And the heavenly bodies say, Woman, Transform / Arathi Devandran

Several years ago, on a whim, I booked a trip to Nepal, and hiked near the Annapurna mountain range. On Day 4 of the trek, we reached Little Paradise, a modestly beautiful inn high up in the hills, for a day’s worth of rest. That evening, body sore, heart immensely light, I left the little shack where dinner was served, and headed back to my room to rest for the night. I met a fellow trekker, who told me to stop for a moment, and look up at the sky. And so, I did.

To be met with an inky black sky, filled with whorls and swirls and intricate patterns of stars I had only seen in my dreams.

I remember crying that evening, wordlessly weeping, with gratitude, heart overwhelmed by the beauty of heavenly bodies, by nature, and most of all, by life.

I learnt that evening, that sometimes, all I needed was to take a deep breath and look towards the heavenly bodies, and more often than not, they are waiting, waiting with a message.


Recently, I read that when Pluto is part of the new moon’s entourage, one should expect one’s life to be transformed. Pluto’s circuit around the Sun takes 248 years, and to experience him in one’s lifetime, or so they say, is truly a remarkable feat. Particularly strong is the force of Pluto, they say, when he matches the degrees of one’s birthday Sun.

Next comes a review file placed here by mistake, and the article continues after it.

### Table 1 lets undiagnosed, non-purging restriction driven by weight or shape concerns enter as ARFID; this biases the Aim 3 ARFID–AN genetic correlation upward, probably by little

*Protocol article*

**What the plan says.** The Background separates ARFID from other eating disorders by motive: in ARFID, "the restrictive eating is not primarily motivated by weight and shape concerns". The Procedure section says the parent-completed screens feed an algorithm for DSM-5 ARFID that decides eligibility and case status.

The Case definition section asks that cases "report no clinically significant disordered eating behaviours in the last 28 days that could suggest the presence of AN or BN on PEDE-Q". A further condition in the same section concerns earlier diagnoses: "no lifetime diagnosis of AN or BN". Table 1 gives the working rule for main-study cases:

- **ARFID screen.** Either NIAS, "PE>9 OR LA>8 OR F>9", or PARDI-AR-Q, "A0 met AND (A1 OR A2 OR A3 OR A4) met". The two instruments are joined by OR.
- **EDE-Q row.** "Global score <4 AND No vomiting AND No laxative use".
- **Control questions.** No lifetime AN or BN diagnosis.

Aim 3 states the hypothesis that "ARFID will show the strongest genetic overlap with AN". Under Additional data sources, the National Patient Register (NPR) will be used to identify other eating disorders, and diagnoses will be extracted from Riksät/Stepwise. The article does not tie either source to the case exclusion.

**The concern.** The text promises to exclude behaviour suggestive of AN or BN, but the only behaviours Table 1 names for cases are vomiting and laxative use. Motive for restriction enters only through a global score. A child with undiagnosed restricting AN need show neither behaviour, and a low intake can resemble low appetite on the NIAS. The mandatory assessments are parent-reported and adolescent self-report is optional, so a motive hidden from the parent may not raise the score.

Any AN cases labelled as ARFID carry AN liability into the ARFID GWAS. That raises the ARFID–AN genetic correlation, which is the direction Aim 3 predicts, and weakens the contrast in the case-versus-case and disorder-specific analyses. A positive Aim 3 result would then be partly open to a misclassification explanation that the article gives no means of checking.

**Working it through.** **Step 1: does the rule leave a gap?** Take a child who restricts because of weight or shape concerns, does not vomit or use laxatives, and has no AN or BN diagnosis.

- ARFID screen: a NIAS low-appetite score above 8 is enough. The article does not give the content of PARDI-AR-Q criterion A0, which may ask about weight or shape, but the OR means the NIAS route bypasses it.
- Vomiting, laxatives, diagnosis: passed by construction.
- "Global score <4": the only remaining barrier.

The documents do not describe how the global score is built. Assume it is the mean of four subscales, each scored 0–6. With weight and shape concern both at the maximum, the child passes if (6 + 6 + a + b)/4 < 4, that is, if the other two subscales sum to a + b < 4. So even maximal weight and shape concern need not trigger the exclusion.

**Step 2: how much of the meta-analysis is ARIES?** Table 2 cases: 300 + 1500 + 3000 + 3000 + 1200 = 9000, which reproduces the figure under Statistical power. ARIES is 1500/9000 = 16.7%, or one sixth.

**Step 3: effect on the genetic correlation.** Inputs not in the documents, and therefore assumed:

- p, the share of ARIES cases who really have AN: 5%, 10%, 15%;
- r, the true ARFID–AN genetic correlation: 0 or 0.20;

Pluto, they say, will shake your foundations, a slow ripping apart of old patterns and habits to make space for the new, the bright, and the beautiful – for life. Pluto, they say, will remove what you hold closest to your heart, to show you that you can survive, and survive well. Pluto is not unkind, they say, and as he unearths all that holds you down, you rise, and as you rise, you transform.

I read about Pluto and thought to myself how befitting it would be, to begin a new year in Pluto’s embrace.


In the second last day of the year gone, I remember holding a glass of mulled wine in my hand, watching the sun sink into the sea, the sky changing from one fiery shade to the next, before the cool colours of the night drifted in gently. When the sky had turned a familiar inky black, I stared at a lone star and thought about Pluto and murmured to myself:

“Star light, star bright,

First star I see tonight,

I wish I may, I wish I might,

Have this wish I wish tonight”

The lone star continued to shine bright.


And so, as the Earth begins a new orbit around the Sun, and we look to the heavens, and ask, what now, what next, what, Woman?

And the heavenly bodies say, Woman, Transform.

And we in response, chorus, Woman, Transform.


Arathi Devandran curates personal experiences, snapshots of the world and the stories people are willing to share with her through prose and poetry


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